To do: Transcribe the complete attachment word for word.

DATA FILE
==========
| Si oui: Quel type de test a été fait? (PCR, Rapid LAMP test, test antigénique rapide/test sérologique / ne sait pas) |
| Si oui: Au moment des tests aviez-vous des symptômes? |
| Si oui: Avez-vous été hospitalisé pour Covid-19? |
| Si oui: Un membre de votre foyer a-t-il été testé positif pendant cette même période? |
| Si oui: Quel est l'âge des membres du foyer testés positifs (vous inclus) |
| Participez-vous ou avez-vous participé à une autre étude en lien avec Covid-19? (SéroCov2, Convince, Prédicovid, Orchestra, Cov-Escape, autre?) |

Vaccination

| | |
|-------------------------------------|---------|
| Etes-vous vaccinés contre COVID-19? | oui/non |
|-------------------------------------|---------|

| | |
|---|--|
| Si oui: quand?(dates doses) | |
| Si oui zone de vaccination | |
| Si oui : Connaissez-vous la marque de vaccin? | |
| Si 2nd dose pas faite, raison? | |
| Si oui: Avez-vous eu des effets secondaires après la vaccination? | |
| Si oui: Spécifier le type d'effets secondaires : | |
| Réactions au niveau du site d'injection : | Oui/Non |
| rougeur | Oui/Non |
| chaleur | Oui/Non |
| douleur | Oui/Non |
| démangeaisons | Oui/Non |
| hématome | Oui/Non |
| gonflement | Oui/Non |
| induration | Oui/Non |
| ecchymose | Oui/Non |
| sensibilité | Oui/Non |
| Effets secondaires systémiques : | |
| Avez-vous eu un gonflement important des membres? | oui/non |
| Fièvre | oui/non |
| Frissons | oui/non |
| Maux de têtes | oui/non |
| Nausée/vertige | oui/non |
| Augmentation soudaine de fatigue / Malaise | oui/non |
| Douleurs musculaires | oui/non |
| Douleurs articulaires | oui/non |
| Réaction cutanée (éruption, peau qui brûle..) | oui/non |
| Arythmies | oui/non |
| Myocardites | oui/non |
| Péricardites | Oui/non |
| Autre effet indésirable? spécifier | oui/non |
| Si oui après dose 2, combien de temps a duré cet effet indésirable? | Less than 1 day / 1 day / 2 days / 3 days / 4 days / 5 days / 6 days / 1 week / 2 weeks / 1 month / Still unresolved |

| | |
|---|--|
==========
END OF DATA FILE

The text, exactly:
| Si oui: Quel type de test a été fait? (PCR, Rapid LAMP test, test antigénique rapide/test sérologique / ne sait pas) |
| Si oui: Au moment des tests aviez-vous des symptômes? |
| Si oui: Avez-vous été hospitalisé pour Covid-19? |
| Si oui: Un membre de votre foyer a-t-il été testé positif pendant cette même période? |
| Si oui: Quel est l'âge des membres du foyer testés positifs (vous inclus) |
| Participez-vous ou avez-vous participé à une autre étude en lien avec Covid-19? (SéroCov2, Convince, Prédicovid, Orchestra, Cov-Escape, autre?) |

Vaccination

| | |
|-------------------------------------|---------|
| Etes-vous vaccinés contre COVID-19? | oui/non |
|-------------------------------------|---------|

| | |
|---|--|
| Si oui: quand?(dates doses) | |
| Si oui zone de vaccination | |
| Si oui : Connaissez-vous la marque de vaccin? | |
| Si 2nd dose pas faite, raison? | |
| Si oui: Avez-vous eu des effets secondaires après la vaccination? | |
| Si oui: Spécifier le type d'effets secondaires : | |
| Réactions au niveau du site d'injection : | Oui/Non |
| rougeur | Oui/Non |
| chaleur | Oui/Non |
| douleur | Oui/Non |
| démangeaisons | Oui/Non |
| hématome | Oui/Non |
| gonflement | Oui/Non |
| induration | Oui/Non |
| ecchymose | Oui/Non |
| sensibilité | Oui/Non |
| Effets secondaires systémiques : | |
| Avez-vous eu un gonflement important des membres? | oui/non |
| Fièvre | oui/non |
| Frissons | oui/non |
| Maux de têtes | oui/non |
| Nausée/vertige | oui/non |
| Augmentation soudaine de fatigue / Malaise | oui/non |
| Douleurs musculaires | oui/non |
| Douleurs articulaires | oui/non |
| Réaction cutanée (éruption, peau qui brûle..) | oui/non |
| Arythmies | oui/non |
| Myocardites | oui/non |
| Péricardites | Oui/non |
| Autre effet indésirable? spécifier | oui/non |
| Si oui après dose 2, combien de temps a duré cet effet indésirable? | Less than 1 day / 1 day / 2 days / 3 days / 4 days / 5 days / 6 days / 1 week / 2 weeks / 1 month / Still unresolved |

| | |
|---|--|